I am trying to create a model that predicts an author's age. I'm using (Nguyen et al, 2011) as my basis.

Using a Bag of Words Model I count the occurrences of words per Document (which are Posts from Boards) and create the vector. I am using scikit-learn.

I limit the size of the vector by using as features the top-k (k=number) most frequent used words (stopwords will not be used)

The vectors will be scaled.

X_train = preprocessing.scale(X_train)

I train the data on a Linear Regression Model (also tried Lasso)

model = linear_model.LinearRegression()
model.fit(X_train, y_train)

When I test the model on my test data I get a low r² score(0.01-0.15) but an acceptable MAE score (compared with the paper).

When I run the plot function from scikit-learn's Example, I get this: Plot

Like in the example, I use the first Feature of the Dataset.

What can I do to improve the r² score and what did I do wrong that the plot looks like this?

  • 1
    $\begingroup$ Since you scale the word counts and the plot runs from - 1 to 8, I suspect that a lot of points are overlapping at word count 0 (-0.5 in your plot). You could improve the plot by adding a little jitter. Than you would see that the majority of the data has word count 0. $\endgroup$ – Pieter May 27 '16 at 21:04

The plot doesn't look wrong. Your X axis is the word count of one word, after scaling. The Y axis is age. The vertical stacks result from always having an integer word count; there are 8 stacks corresponding to word counts of 0-7. The blue trend line shows that this word is a weak positive indicator for age.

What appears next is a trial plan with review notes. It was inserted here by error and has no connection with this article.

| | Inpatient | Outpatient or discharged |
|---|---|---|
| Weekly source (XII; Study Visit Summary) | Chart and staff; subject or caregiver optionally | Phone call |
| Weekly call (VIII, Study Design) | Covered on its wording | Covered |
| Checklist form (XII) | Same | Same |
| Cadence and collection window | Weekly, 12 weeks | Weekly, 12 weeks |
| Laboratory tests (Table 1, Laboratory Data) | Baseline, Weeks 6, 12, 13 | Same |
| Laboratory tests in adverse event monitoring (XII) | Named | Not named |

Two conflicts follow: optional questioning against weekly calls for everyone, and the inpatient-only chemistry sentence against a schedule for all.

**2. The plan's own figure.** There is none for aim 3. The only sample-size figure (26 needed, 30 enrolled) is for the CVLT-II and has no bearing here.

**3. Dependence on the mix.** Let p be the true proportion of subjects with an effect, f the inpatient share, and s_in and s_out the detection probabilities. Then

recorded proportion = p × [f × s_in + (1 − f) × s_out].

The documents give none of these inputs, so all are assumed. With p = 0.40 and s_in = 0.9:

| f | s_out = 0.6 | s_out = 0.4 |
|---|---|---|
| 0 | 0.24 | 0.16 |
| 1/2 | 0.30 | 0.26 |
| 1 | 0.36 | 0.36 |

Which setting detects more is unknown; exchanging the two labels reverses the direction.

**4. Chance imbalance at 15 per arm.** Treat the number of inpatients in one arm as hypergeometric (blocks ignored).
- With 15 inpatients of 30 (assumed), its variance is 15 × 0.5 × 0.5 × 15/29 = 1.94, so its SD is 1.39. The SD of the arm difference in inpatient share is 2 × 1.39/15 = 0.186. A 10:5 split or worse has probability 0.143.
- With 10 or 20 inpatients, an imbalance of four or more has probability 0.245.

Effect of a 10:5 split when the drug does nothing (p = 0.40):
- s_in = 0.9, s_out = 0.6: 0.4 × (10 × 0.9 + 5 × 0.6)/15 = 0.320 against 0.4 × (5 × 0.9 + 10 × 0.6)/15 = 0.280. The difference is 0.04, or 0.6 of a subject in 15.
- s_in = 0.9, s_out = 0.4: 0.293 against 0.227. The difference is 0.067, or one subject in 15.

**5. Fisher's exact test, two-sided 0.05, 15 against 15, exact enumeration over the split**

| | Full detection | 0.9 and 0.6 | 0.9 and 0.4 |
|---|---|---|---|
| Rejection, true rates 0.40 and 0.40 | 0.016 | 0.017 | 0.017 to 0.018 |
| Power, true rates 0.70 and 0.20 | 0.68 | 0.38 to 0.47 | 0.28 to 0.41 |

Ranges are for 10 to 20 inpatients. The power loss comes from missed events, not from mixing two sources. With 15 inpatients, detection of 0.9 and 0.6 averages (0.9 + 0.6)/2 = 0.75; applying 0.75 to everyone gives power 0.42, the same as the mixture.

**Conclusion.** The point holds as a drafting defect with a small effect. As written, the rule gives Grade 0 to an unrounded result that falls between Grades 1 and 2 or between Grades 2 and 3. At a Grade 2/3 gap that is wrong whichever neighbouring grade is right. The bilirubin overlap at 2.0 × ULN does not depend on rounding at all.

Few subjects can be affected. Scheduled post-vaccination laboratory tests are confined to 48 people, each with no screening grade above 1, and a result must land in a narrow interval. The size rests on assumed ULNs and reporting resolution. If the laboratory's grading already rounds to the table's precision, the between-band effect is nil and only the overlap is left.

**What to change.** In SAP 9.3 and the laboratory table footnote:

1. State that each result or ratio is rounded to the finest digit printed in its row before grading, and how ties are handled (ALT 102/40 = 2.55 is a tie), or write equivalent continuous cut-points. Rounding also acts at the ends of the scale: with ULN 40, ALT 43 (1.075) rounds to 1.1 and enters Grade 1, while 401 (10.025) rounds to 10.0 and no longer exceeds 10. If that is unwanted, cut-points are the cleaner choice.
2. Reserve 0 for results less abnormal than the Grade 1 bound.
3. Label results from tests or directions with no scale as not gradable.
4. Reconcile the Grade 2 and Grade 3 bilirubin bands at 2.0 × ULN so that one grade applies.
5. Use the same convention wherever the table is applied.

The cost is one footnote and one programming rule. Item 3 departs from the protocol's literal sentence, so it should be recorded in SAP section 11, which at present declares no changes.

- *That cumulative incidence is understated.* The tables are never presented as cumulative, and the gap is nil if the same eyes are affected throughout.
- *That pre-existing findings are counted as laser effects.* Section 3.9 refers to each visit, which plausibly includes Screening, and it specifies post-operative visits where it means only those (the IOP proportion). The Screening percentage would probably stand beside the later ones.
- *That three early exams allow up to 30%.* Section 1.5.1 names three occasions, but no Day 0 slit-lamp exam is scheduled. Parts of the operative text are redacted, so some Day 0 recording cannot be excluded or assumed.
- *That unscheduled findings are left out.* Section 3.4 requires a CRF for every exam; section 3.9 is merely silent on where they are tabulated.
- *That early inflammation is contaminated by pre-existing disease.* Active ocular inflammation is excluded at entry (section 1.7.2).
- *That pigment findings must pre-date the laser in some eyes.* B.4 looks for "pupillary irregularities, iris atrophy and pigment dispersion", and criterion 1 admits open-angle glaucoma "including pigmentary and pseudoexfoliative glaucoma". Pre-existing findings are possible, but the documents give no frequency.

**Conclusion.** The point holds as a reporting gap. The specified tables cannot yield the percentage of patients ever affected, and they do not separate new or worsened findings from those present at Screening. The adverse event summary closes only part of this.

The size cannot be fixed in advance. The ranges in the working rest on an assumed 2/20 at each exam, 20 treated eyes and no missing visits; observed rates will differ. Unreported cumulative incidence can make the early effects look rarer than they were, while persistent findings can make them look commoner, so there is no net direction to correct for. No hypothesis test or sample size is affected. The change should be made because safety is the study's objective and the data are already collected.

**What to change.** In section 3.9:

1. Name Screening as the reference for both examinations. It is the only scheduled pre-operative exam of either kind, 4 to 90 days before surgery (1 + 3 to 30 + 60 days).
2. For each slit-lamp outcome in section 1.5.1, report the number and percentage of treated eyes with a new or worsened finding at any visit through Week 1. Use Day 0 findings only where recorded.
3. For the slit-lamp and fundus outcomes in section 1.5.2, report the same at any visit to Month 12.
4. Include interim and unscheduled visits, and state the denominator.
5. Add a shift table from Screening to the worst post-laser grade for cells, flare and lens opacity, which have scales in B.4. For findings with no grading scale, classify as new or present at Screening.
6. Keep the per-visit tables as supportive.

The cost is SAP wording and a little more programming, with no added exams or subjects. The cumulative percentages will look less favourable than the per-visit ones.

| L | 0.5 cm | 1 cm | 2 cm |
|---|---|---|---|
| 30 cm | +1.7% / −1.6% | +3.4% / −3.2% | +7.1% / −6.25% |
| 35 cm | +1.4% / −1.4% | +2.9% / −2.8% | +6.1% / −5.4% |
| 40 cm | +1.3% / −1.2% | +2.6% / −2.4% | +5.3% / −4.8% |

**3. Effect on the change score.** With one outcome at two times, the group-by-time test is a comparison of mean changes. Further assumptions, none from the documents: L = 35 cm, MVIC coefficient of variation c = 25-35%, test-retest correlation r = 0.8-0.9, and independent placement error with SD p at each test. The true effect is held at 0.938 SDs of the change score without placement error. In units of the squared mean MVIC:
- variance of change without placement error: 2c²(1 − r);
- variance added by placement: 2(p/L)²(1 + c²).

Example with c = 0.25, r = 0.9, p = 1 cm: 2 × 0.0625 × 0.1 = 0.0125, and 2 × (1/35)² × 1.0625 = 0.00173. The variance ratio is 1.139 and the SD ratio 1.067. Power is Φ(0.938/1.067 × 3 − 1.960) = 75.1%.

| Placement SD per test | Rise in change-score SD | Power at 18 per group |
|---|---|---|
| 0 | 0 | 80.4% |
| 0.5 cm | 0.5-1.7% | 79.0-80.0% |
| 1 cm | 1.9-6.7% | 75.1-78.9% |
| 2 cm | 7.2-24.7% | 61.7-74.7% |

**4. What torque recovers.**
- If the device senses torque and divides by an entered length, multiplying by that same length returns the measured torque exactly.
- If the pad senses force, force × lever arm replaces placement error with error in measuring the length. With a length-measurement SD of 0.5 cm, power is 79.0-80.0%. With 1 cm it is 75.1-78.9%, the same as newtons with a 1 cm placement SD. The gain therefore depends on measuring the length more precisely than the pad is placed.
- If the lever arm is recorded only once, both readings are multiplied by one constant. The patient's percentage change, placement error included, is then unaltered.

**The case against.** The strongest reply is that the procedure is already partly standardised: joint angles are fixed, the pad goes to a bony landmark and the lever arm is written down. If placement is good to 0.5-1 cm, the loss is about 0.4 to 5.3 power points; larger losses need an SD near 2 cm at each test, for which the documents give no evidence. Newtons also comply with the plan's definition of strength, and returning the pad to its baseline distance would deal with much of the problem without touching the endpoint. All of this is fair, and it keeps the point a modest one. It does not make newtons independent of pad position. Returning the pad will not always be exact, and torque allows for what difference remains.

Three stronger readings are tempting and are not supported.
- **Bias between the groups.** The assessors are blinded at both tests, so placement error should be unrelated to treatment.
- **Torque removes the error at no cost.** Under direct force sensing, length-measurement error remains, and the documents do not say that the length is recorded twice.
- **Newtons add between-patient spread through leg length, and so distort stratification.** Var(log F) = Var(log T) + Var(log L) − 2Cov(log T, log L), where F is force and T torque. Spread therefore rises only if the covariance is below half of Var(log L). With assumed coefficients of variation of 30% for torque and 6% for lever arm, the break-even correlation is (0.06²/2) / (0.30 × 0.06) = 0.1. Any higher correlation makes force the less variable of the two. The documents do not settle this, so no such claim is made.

The plot would be slightly clearer if you did not scale your input. Linear regression doesn't benefit from unit-variance scaling anyway.


Without labeled axes, we can only speak in vague terms:

A linear regression can be extended to consider a polynomial regression of possibly unbounded degree. This can be extended one step further still to consider splines, which are piecewise-continuous polynomial trends. There are ample software implementations of smoothing splines, LOESS, or other related terms. The implementation in Python is off-topic for this site, but I'm sure it's out there.

Yet, a flexible piecewise-continuous polynomial line only promises minimal improvement in $r^2$. As you can see, for a fixed "X" level, the variability of the "Y" is substantial relative to the overall variability of "Y". Without identifying extra features, or considering mixture models for undetected clusters, there is no way to obtain more granular predictions.


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